>The groupname field was not designed to be an all encompassing
definition of its purpose.

Not even the most staunch of c.l.c. regulars could deny that the name
comp.lang.iso-c would be a name better reflecting the desired discussion
of greatest interest to those same regulars.
I think you've already found that to be untrue. :-)

More to the point, ISO-C /is/ C. Code to do networking or read DMA
memory or use Microsoft's or Borland's or Gnu's or Posix or Sparc
extensions aren't formally part of the language. It'd be more sensible
to have comp.lang.c, comp.lang.c.microsoft, comp.lang.c.gnu ... but then
those groups already exist.
>
It's also less likely that first-time posters wanting help with basic C
would choose comp.lang.iso-c over c.l.c.
But basic C /is/ ISO C. Anyone learning to programme in C should be
learning the basics first, and the basics are codified in the Standard.
GUIs and networking and threads aren't basic C programming.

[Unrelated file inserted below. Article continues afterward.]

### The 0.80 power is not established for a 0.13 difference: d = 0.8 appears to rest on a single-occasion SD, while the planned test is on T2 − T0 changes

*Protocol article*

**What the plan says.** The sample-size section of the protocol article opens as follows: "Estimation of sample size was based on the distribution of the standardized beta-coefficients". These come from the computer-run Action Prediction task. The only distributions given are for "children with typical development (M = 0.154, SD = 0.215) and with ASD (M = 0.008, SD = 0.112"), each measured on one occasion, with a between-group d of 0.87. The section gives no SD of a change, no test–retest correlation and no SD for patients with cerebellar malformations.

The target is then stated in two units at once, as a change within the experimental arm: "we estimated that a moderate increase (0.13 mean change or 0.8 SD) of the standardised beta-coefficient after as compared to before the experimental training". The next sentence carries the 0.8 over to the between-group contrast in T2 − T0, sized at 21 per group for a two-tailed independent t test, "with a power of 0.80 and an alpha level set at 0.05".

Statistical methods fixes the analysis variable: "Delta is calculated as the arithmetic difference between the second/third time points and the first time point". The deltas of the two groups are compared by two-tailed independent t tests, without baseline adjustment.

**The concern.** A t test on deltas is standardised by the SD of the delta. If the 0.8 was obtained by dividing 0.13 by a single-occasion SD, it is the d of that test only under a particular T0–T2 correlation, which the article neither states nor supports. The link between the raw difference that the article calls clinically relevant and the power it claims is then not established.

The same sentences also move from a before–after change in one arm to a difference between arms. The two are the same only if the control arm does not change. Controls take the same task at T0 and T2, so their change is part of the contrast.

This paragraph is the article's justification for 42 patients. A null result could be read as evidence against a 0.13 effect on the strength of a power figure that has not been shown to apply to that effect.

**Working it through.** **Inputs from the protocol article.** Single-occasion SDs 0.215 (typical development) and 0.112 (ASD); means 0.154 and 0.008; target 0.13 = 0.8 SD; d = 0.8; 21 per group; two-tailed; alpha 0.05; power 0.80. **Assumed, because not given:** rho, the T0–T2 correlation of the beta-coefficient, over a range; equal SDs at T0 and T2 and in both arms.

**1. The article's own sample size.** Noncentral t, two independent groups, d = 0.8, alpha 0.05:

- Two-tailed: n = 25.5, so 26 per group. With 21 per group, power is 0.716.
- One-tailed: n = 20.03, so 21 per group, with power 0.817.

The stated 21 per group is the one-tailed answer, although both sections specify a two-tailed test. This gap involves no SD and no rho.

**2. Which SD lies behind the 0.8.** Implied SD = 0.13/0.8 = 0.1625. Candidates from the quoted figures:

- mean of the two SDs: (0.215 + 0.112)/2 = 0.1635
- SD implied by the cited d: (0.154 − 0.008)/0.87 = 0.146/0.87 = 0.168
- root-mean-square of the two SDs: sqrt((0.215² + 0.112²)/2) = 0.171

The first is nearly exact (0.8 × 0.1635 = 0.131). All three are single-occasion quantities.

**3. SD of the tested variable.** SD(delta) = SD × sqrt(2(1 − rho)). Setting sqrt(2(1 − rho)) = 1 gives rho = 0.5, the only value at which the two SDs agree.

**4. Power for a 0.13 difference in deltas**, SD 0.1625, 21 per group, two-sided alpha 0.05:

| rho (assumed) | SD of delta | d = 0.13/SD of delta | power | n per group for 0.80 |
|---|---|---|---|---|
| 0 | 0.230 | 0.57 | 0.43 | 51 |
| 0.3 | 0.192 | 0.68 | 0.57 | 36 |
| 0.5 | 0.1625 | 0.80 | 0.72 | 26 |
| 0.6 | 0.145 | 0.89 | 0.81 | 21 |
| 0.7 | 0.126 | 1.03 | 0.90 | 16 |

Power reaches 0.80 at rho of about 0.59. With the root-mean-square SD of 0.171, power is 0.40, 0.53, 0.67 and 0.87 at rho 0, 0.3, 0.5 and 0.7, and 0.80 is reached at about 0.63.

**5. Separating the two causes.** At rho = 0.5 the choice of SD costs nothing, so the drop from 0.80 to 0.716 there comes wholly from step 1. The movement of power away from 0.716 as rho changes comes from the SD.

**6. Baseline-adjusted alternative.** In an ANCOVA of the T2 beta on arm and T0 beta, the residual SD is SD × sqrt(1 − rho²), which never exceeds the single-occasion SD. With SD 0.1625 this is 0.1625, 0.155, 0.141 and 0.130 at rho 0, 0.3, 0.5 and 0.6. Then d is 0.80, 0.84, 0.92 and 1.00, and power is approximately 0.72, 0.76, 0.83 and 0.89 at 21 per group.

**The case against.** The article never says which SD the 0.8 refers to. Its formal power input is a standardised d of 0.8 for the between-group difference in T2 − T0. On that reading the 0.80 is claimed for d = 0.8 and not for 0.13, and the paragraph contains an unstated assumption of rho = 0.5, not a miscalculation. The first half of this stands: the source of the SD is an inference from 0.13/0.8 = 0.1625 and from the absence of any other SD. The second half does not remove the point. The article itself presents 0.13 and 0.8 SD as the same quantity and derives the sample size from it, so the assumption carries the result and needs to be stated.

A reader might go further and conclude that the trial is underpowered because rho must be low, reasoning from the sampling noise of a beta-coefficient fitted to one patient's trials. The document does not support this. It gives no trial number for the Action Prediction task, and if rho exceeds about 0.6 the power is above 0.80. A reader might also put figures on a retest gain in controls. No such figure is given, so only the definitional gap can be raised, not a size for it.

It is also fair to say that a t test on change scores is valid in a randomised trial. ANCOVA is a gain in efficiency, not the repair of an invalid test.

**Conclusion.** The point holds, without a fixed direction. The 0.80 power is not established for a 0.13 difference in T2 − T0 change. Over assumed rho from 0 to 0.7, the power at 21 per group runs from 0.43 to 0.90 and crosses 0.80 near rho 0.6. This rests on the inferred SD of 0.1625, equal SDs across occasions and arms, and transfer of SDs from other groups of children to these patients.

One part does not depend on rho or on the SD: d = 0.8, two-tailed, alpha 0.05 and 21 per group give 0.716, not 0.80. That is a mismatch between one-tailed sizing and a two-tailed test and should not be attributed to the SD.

--
Mark McIntyre

CLC FAQ <http://c-faq.com/>
CLC readme: <http://www.ungerhu.com/jxh/clc.welcome.txt>
Nov 13 '08 #33

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Chris McDonald wrote:
....
Not even the most staunch of c.l.c. regulars could deny that the name
comp.lang.iso-c would be a name better reflecting the desired discussion
of greatest interest to those same regulars.
I'm afraid you're wrong about that. The proposed name incorrectly
suggests that ISO C is some weird variant of C that's probably of
negligible interest to general C programmers. ISO C is C, and should in
fact be the primary concern of any C programmer who's not made a
deliberate well-thought-out decision that his code should be written in
a way that restricts its portability to a limited set of platforms.
It's also less likely that first-time posters wanting help with basic C
would choose comp.lang.iso-c over c.l.c.
First-time posters wanting help with basic C questions should be posting
to the group you want to call comp.lang.iso-c. As RH has already said
"ISO C is basic C". Actual questions about C are precisely what that
group should be restricted to. Take those away, and it becomes pointless.

Questions about the application domain, rather than the C code that that